Gallery Glimpses

Andrea Marechal Watson looks at shows in Berlin, Brussels, London, Washington and Aix-en-Provence in a year of anniversaries


The emergence of the Surrealist movement 100 years ago is among this year’s important centenaries.  

To celebrate, the Centre Pompidou has conceived an ambitious touring exhibition – IMAGINE! 110 Years of International Surrealism that will honour the core of Surrealism’s best known exponents – Dalí & Co – while also exploring the fringes. Each museum that participates will highlight local heritage and connections to the movement. 

In the case of Brussels, the Royal Museums have chosen to explore Surrealism’s origins in the Symbolist movement through more than 130 works of art including paintings, works on paper, sculptures and photographs.

Symbolist was one of the most important precursors of the Surrealist movement and it was particularly strongly rooted in Belgium. Like its younger offshoot, the symbolist artists and writers dwelt in the realms of fantasy, metaphor and allegory as well as the subconscious, the world
of dreams, and the imagination.

The movement developed rapidly in late 19th century Belgium, where its exponents included Jean Deville and Felicien Rops. Within 30 years, Brussels became a center for Belgian Surrealism and despite the cultural rupture caused by World War I, the older Symbolists and emerging generation of Surrealists remained close. 

After Brussels and Paris, the exhibition will travel to Hamburg, Madrid and Philadelphia.

Until 21st July at the Royal Museums, Belgium, Brussels.

Bonnard and Japan

Referring to a group of French painters, the poet Henri Cazalis coined the term ‘Nabis’, from the Hebrew for ‘prophet’. The best known of them are Gauguin, Vuillard and Bonnard and – like the prophets of old – Cazalis felt they pointed the way to the future.

Pierre Bonnard (1867-1947) who assimilated the Far Eastern aesthetics then in great fashion was also dubbed the ‘very Japanese Nabi.’

Bonnard divided his time between Paris and the Cote d’Azur where he bought a house. Here, under the golden Mediterranean sun he painted the pleasures of country life in vibrant works that explore the infinite variations of colour and light but subjected, unlike the Impressionists, to spatial treatments inspired by the vibrant Japanese prints of the ‘floating world’ (Ukiyo-e) which he had seen in Paris in 1890. Marked by fluid movement, sinuous lines and the flattening of space, Bonnard immediately became a preeminent exponent of the craze for ‘japonisme’. Released from realism, he wrote: “ I understood from my contact with these crude popular images that colour could express anything…without the need for relief or modelling. It seemed to me that it was possible to convey light, form and character with colour alone.”

This small exhibition at a niche art centre in the south of France brings together works that show how his affinity to Japanese works played out in his compositions. 

From May 3rd to 6th October at the Hotel de Caumont,  Aix-en-Provence, France.

Richter In Switzerland

At the grand age of 92, Gerhard Richter continues to delight and baffle the art world with new output and inventions. 

Richter first vacationed in the Swiss Alps in the 1980s and has revisited the area ever since. His fascination for Upper Engadin has been recorded in paintings, photographs and drawings which are now on show at three local galleries. On view at the Segantini Museum and Hauser & Wirth St Moritz are paintings that Richter created from photographs taken during his hikes.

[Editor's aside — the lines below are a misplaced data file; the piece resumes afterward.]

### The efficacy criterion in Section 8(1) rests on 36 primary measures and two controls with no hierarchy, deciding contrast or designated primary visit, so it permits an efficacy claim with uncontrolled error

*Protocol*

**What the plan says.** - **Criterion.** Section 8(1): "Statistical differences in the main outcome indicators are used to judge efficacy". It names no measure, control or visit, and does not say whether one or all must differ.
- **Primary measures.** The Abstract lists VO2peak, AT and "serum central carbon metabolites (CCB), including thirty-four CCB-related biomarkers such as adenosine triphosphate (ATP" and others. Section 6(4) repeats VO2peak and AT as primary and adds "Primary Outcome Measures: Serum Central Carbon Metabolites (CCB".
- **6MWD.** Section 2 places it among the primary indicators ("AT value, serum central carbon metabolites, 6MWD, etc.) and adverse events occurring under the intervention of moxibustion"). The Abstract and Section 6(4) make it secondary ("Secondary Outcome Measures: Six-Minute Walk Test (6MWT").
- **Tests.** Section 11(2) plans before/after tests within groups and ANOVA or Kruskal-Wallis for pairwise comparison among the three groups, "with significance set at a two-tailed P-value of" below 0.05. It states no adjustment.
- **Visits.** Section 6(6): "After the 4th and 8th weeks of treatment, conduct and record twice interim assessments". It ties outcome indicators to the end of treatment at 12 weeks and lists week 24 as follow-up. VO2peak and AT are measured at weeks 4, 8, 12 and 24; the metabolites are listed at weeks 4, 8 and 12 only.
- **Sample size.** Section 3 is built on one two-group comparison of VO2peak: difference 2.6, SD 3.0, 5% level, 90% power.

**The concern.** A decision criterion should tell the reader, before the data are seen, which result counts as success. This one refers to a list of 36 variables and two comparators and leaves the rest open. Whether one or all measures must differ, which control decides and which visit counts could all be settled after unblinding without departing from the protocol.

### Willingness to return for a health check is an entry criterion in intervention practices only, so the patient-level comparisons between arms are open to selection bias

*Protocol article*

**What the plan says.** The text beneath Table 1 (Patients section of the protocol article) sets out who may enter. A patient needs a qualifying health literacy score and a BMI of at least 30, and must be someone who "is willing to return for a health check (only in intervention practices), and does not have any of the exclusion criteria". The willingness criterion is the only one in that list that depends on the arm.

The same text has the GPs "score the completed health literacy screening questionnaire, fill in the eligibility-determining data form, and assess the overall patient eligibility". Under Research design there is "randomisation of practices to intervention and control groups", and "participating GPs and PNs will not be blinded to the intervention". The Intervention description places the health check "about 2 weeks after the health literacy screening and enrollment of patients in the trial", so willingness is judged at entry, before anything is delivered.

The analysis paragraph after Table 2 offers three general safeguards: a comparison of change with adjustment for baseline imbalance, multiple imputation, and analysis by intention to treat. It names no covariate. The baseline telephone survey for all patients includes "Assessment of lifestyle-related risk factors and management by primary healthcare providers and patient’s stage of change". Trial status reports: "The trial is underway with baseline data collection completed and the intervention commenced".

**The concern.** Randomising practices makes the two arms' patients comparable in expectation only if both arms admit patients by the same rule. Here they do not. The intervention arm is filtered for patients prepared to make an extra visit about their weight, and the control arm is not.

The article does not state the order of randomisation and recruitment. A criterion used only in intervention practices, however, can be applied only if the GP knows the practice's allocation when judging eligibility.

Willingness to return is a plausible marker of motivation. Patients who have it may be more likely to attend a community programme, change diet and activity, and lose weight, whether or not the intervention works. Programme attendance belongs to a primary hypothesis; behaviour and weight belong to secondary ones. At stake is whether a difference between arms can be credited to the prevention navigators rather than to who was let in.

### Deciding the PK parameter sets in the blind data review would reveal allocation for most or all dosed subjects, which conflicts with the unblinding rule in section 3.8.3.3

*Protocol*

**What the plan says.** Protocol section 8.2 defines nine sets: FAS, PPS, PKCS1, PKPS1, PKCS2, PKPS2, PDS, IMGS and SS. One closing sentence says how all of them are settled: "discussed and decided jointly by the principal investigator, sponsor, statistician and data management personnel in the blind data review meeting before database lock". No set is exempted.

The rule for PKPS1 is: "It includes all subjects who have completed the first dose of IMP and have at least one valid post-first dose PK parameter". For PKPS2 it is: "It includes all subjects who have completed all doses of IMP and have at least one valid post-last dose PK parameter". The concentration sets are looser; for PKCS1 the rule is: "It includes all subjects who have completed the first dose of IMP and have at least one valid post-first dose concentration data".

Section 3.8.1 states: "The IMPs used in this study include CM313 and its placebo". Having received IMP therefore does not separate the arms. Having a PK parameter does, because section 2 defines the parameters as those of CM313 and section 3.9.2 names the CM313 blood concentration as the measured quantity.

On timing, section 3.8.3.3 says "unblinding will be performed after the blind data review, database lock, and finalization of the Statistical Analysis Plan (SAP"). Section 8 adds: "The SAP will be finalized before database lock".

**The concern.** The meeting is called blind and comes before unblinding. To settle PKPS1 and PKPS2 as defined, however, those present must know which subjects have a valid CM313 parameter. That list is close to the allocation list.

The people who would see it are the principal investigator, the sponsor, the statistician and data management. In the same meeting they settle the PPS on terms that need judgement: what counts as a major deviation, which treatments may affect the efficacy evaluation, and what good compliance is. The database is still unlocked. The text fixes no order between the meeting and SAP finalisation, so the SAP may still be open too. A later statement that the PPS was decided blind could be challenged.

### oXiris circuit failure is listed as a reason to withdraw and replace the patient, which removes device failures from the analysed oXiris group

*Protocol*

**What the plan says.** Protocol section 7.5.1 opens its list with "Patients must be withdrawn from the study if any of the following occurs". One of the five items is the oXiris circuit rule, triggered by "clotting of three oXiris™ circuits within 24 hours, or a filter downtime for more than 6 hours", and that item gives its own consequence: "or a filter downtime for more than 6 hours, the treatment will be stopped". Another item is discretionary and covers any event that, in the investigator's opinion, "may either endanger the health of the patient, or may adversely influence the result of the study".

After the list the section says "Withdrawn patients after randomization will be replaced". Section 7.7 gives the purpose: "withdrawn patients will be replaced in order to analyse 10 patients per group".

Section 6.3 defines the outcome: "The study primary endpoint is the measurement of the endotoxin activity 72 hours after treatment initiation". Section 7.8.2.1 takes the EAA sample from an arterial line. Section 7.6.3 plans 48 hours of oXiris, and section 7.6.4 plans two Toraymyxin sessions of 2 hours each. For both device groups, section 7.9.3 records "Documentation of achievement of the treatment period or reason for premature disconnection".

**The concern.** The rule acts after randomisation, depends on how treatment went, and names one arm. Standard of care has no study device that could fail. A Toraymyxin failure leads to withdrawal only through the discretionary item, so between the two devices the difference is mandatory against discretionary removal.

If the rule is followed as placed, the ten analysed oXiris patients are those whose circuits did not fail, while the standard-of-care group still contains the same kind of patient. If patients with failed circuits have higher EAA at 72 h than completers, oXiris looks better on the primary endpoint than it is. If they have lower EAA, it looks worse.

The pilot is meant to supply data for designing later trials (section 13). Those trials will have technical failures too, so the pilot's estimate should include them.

The works mark a new chapter in his landscape painting – a genre that has always appealed to Richter who cites Romantics such as David Caspar Friedrich (see below) among the precursors of his own melancholic and atmospheric works.

The Upper Engadin photos became canvases for Richter’s well known experimentation with layering, scraping and mixing media to produce palimpsests full of enigma and ambiguity.

Until August 31st at Hauser & Wirth,  St Moritz,  Switzerland.

Infinite Landscapes

Expect to hear a lot more of Caspar David Friedrich as a year long celebration of his birth in 1774 gets underway. In Berlin, the Alte Nationalgalerie has dedicated its rooms to the most prominent painter of the German Romantic movement with 60 paintings and 50 drawings that include iconic works, such as Woman at a Window. 

CDF did not have an easy life and his paintings mirror the many hardships of childhood, marriage and old age.  Born into a struggling family, the deaths of several siblings bred a melancholy from which he never escaped: seeing his 13-year-old brother fall through the ice of a frozen lake and drown the worst of these bereavements. Nature for him became both a source of anxiety and of solace – he was said to have discovered “the tragedy
of landscape.” 

Even at the happiest of times, such as the early years of his marriage, many of Friedrich’s works exude loneliness and a sense of nature’s latent hostility. 

For all too brief a period, Friedrich enjoyed success and found patronage but even during his time his paintings were largely seen as curiosities, strange semi-religious, even pagan, expressions of faith. “See
your picture first with the spiritual eye,” he once advised. 

Only one landscape was reproduced in print, so not surprisingly Friedrich fell into almost complete obscurity until, unluckily, Hitler named him as one of Germany’s foremost artists, a fact which only further damaged his reputation. 

At the turn of the 20th century, Friedrich was rediscovered by the Symbolists, who adored the visionary and symbolic landscapes which are his legacy.

Berlin played a major role in rehabilitating the artist’s reputation and today is home
to the world’s largest collections of Friedrich’s paintings.

From 19th April to 4th August at the Alte Nationalgalerie, Berlin, Germany.

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